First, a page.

Comunicato sulla guerra in Ucraina della European Association of Social Anthropologists
The Executive Committee of the European Association of Social Anthropologists (EASA) condemns the Russian government’s illegal and unprovoked military invasion of Ukraine: an imperialist war that is leading to immeasurable suffering and losses for the Ukrainian people, whose dignity, well-being, and independence we wholeheartedly support.
As scholars we reject President Vladimir Putin’s distorted interpretations of Russian and Ukrainian history and the assault against and brutal denial of Ukraine’s sovereignty that they seek to justify. We see him as the main aggressor in the current situation that – as many anthropologists working in the post-socialist world have shown through their work – has its roots in both the Russian imperial ambitions and the NATO expansion into the Eastern European territory.
As humans, we declare our full support to all those in Ukraine who are suffering and will continue to suffer because of this invasion, and solidarity with the Ukrainian people who oppose it. We also support the people in Russia who have stood up at risk of police violence and imprisonment against their government’s military aggression, and who will also suffer its consequences.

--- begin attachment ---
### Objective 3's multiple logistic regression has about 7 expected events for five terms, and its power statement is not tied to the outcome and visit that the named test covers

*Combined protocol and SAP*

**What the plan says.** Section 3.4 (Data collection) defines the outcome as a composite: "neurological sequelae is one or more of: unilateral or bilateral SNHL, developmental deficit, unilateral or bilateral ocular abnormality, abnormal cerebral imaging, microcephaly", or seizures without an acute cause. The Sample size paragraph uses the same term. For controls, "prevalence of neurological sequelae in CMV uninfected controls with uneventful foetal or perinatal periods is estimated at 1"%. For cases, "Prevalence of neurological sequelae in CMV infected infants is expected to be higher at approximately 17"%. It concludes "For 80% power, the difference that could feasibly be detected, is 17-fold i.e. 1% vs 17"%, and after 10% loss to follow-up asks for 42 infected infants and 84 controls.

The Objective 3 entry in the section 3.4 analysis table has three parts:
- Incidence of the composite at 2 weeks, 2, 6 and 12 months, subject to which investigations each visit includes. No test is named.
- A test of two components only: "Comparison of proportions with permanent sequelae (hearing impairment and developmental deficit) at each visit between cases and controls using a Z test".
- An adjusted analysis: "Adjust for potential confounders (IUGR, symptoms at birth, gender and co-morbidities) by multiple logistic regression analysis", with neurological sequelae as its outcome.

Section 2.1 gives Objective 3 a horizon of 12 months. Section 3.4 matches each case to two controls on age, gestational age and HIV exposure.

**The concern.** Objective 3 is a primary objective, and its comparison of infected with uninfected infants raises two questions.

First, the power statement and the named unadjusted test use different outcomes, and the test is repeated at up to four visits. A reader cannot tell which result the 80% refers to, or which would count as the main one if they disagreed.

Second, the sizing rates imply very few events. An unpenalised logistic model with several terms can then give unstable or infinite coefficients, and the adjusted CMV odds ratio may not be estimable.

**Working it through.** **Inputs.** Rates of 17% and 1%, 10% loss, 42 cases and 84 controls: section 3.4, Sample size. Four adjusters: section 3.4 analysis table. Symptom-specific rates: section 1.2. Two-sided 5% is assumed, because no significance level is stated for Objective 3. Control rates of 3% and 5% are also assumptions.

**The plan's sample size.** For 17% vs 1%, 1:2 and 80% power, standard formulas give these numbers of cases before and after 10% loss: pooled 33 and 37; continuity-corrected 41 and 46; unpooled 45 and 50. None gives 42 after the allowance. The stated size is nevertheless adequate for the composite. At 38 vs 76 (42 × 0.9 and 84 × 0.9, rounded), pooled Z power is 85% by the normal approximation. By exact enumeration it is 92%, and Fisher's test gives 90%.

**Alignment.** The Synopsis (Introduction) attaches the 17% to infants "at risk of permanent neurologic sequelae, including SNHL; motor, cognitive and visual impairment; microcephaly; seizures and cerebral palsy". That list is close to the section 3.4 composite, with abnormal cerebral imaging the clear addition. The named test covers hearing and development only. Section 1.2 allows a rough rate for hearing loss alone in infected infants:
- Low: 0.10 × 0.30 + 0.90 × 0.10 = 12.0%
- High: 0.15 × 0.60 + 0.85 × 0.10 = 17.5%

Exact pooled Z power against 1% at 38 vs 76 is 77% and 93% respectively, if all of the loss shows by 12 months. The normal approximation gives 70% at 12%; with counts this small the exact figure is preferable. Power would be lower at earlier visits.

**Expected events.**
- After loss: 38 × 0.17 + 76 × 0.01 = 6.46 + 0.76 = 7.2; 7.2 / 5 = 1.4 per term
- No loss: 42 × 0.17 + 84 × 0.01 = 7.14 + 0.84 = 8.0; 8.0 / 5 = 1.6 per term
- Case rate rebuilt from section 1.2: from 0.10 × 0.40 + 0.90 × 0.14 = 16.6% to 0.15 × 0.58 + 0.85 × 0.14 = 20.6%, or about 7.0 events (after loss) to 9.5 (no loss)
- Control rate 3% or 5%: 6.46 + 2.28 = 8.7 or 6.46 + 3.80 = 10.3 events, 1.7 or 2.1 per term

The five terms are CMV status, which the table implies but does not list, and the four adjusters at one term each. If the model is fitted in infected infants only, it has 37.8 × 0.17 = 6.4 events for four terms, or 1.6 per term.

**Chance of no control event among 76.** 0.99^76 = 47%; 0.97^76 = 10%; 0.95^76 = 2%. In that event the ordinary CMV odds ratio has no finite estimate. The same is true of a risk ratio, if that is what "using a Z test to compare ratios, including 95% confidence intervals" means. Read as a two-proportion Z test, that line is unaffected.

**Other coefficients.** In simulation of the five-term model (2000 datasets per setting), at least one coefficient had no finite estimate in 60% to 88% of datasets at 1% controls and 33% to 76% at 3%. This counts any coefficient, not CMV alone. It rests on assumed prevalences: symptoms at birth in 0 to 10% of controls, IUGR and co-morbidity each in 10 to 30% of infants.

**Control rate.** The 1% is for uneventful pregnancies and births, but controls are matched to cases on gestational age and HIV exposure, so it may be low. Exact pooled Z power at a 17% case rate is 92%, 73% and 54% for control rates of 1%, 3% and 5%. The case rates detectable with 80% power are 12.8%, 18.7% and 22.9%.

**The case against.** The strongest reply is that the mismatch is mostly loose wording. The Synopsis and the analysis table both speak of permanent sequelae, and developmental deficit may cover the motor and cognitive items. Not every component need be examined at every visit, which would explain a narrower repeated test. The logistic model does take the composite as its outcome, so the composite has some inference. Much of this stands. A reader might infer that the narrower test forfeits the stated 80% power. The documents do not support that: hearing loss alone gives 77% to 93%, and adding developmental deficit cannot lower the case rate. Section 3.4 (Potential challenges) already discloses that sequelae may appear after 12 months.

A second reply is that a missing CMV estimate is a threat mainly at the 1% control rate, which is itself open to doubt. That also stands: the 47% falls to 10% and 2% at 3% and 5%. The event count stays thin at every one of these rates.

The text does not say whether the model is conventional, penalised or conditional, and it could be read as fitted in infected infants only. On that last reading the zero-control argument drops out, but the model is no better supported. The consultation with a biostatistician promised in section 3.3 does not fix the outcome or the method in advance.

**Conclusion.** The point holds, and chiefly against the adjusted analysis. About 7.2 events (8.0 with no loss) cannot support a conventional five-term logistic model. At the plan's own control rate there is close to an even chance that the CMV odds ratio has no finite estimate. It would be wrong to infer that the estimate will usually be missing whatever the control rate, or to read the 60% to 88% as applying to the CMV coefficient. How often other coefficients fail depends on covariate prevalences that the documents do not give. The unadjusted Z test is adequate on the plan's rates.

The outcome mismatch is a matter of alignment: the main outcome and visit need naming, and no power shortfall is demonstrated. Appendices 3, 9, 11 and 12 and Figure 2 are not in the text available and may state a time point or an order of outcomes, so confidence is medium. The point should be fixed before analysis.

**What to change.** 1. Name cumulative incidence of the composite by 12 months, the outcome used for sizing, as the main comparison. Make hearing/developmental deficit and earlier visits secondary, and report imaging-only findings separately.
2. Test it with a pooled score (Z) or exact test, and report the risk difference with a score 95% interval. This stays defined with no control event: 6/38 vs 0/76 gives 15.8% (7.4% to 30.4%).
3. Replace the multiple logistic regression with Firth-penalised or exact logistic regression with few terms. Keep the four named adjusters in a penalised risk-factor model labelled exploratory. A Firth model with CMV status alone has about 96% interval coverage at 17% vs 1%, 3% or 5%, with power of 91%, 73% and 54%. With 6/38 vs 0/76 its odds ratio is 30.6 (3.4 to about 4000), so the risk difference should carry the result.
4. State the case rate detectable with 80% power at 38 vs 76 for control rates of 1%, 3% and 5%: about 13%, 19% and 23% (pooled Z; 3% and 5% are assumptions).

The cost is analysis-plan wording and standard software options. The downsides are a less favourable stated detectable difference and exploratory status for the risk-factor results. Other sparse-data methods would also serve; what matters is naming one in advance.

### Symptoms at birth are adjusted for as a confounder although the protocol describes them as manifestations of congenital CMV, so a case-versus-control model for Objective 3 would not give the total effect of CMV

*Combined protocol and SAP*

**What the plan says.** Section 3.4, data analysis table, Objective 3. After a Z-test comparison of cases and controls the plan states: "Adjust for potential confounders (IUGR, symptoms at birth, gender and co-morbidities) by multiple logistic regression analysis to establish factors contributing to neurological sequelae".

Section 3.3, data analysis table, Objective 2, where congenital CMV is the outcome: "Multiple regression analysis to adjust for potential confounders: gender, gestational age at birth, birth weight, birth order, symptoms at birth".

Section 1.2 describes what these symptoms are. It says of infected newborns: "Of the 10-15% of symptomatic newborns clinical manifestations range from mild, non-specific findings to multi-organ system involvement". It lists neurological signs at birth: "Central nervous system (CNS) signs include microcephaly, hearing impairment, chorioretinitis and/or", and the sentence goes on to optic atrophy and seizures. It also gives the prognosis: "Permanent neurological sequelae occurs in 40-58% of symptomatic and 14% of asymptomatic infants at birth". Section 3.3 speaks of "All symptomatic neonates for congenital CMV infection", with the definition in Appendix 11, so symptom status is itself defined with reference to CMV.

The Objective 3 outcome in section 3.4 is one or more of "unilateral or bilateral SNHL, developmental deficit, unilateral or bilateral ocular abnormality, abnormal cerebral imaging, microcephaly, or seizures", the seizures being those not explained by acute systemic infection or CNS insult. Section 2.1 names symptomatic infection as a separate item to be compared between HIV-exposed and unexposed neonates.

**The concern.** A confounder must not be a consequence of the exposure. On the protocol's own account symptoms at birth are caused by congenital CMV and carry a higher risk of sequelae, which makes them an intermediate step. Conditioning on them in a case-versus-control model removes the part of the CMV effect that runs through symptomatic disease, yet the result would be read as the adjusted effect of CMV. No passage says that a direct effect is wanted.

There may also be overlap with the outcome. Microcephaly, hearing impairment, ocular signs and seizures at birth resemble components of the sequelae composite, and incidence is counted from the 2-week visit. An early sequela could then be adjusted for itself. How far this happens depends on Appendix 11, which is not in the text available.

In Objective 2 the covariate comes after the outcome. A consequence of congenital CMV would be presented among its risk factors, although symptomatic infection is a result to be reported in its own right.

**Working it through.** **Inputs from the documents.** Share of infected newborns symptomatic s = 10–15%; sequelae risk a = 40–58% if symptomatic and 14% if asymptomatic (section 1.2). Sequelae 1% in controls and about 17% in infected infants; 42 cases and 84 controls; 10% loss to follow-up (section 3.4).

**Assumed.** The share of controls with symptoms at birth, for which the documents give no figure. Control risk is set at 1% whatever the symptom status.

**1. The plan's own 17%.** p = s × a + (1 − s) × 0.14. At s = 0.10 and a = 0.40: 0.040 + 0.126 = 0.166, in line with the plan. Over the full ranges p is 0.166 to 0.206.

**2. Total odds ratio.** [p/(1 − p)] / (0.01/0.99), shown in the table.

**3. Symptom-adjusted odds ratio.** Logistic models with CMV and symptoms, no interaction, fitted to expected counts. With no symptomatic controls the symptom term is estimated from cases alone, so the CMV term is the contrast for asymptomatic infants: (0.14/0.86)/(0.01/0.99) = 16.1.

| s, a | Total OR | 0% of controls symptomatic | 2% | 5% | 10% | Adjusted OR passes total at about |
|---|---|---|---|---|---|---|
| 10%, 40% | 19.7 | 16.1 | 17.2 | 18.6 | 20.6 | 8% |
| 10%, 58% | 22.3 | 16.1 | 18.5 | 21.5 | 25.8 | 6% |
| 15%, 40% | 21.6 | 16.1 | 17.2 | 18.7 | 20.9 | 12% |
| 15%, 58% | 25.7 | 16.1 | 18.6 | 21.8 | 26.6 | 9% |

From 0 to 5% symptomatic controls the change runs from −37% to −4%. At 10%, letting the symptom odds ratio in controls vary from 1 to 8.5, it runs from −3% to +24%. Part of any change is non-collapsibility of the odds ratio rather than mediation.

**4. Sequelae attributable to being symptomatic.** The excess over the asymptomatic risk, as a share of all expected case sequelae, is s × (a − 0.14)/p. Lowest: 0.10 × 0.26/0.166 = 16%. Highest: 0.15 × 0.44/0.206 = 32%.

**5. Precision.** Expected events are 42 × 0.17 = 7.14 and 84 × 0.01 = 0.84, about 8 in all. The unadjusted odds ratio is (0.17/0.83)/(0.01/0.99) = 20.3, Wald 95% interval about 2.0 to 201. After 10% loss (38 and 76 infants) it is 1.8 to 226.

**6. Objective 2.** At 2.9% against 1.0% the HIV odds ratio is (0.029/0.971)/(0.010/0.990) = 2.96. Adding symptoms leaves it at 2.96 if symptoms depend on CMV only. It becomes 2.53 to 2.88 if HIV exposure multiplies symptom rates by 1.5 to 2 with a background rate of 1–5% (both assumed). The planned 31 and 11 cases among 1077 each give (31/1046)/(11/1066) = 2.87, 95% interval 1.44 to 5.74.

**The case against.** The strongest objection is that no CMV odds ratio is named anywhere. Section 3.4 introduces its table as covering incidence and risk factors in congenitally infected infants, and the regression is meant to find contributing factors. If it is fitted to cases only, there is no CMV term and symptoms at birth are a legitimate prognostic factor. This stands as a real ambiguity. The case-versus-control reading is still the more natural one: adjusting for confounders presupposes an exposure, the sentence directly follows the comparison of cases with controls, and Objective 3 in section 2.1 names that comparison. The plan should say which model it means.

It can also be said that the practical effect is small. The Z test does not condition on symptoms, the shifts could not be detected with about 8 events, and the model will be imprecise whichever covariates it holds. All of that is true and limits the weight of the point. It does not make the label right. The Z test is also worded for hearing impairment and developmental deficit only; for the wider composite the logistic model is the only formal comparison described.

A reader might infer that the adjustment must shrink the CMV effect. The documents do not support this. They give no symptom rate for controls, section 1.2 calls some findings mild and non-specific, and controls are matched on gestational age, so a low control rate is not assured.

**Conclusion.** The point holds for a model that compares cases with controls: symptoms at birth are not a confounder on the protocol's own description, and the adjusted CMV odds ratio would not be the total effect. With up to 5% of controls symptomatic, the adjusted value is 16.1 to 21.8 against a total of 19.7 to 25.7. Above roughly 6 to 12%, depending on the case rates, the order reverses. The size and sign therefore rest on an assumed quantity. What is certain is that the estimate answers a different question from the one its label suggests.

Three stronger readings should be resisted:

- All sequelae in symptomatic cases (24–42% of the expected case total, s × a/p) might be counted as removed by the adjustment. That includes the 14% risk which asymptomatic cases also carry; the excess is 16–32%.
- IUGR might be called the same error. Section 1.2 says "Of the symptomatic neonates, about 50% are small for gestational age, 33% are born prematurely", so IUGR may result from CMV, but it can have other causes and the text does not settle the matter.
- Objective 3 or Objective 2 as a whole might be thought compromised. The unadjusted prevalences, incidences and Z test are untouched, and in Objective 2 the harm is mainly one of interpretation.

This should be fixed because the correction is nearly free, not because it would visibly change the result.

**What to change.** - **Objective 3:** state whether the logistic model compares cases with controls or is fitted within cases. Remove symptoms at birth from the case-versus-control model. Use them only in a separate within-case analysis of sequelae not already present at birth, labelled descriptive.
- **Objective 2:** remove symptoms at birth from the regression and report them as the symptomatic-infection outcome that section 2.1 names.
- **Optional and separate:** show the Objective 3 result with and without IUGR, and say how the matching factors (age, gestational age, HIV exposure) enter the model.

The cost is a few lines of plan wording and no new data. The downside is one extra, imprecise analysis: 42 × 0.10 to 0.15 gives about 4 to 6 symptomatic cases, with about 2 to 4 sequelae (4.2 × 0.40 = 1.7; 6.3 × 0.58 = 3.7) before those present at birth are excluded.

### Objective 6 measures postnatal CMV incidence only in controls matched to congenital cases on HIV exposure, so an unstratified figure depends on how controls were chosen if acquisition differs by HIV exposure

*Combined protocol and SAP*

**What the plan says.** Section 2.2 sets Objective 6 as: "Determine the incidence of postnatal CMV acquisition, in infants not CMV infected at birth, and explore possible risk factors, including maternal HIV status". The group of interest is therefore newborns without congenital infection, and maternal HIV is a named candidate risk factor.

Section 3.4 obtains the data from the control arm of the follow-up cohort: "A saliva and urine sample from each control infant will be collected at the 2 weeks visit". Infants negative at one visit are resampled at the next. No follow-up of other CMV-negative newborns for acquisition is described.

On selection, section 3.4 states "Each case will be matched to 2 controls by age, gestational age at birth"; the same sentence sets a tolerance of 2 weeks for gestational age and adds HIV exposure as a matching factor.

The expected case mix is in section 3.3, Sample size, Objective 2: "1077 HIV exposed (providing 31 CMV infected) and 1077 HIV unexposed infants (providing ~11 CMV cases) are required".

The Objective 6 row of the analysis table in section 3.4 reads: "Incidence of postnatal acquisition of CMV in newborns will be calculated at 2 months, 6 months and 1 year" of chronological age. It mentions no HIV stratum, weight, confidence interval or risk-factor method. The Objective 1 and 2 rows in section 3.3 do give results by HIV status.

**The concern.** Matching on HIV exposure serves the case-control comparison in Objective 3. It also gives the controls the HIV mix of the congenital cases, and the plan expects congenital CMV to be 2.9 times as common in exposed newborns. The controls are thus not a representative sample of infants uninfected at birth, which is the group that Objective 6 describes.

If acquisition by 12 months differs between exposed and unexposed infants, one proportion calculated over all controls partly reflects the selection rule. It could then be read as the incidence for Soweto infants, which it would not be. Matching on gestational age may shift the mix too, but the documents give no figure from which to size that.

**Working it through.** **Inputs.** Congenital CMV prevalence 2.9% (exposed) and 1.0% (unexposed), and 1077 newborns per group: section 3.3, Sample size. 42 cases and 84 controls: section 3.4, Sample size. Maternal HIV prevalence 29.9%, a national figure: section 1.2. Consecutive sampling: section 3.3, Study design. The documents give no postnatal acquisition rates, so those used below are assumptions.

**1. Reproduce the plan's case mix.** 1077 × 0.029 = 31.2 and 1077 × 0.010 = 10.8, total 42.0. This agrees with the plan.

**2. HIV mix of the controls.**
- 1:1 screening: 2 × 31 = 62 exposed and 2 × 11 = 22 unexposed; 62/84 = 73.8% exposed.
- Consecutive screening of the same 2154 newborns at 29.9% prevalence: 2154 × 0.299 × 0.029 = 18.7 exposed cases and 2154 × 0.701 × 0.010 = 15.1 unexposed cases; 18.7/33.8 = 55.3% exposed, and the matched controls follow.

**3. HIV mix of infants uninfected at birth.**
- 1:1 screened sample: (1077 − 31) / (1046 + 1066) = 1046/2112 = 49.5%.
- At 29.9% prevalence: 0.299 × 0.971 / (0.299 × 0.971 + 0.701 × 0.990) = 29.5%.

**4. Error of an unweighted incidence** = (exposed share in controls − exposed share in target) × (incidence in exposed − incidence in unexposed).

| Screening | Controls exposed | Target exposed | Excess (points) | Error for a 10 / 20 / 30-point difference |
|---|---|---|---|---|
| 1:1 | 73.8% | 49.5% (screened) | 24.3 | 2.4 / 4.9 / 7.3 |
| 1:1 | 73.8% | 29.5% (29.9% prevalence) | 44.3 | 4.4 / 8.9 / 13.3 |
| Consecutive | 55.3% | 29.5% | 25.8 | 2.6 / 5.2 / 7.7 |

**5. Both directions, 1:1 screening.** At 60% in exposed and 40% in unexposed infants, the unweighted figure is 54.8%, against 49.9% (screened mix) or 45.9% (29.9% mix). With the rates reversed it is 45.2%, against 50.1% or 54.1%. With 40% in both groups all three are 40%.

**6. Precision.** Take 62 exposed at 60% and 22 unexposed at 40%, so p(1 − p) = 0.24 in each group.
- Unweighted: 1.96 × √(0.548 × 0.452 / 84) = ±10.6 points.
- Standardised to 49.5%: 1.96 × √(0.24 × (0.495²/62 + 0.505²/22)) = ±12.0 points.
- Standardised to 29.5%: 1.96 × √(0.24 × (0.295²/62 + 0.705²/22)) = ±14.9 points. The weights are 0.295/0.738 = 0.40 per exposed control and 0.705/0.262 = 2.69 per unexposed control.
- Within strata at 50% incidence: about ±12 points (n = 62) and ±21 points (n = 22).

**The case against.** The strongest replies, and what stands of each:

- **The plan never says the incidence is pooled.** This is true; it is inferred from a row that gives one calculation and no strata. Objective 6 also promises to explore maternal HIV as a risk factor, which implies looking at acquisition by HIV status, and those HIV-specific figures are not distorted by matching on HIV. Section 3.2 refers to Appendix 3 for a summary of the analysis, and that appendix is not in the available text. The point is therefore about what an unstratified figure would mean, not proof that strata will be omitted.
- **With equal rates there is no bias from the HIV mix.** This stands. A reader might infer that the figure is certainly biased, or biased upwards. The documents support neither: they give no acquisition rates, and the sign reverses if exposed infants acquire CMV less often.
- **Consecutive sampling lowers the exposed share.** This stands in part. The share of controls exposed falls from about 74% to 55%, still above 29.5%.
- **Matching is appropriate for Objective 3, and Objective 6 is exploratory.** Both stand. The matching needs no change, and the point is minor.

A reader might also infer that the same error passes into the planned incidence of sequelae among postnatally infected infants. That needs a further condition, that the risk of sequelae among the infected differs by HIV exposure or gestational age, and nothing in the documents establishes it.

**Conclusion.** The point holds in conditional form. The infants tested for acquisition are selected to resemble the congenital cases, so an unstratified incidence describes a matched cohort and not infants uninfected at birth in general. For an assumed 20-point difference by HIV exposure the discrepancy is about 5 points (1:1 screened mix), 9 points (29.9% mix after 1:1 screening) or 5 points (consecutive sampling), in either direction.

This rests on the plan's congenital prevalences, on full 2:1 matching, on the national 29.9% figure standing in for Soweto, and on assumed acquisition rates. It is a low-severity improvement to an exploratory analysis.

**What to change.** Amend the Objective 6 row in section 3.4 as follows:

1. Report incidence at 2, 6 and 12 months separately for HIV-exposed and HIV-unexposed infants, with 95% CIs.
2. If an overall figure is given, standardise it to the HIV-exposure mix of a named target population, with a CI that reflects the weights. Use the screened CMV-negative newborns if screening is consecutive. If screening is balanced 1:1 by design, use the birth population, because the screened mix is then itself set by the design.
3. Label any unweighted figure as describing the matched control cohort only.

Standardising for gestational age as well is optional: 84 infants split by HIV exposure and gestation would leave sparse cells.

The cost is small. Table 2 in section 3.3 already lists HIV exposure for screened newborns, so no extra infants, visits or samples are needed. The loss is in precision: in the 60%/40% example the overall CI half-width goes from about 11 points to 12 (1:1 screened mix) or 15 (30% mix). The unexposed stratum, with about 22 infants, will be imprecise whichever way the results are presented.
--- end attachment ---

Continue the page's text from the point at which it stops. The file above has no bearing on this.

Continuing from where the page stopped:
As an Association we continue to closely observe the situation in Ukraine and at the borders, and will do everything in our power to encourage our members and their institutions to use programmes such as Scholars at Risk and more permanent solutions to extend support and solidarity to those Ukrainian colleagues and citizens who are already fleeing their country. We resent, however, some European governments’ attempts to present Ukrainians as ‘better’ migrants than all other people who have fled devastating wars, colonialism and neocolonial economic plunder, environmental disaster, and oppressive regimes to make it into our continent.
We strongly urge for the termination of military action, rapid negotiation talks and a solution to the crisis that will not affect those most economically vulnerable inside and outside the emerging war zone, but will restore peace and justice in a continent and a world severely damaged and barely initiating a thorny and long road to recovery from a global pandemic.
Mariya Ivancheva, President
On behalf of EASA’s Executive Committee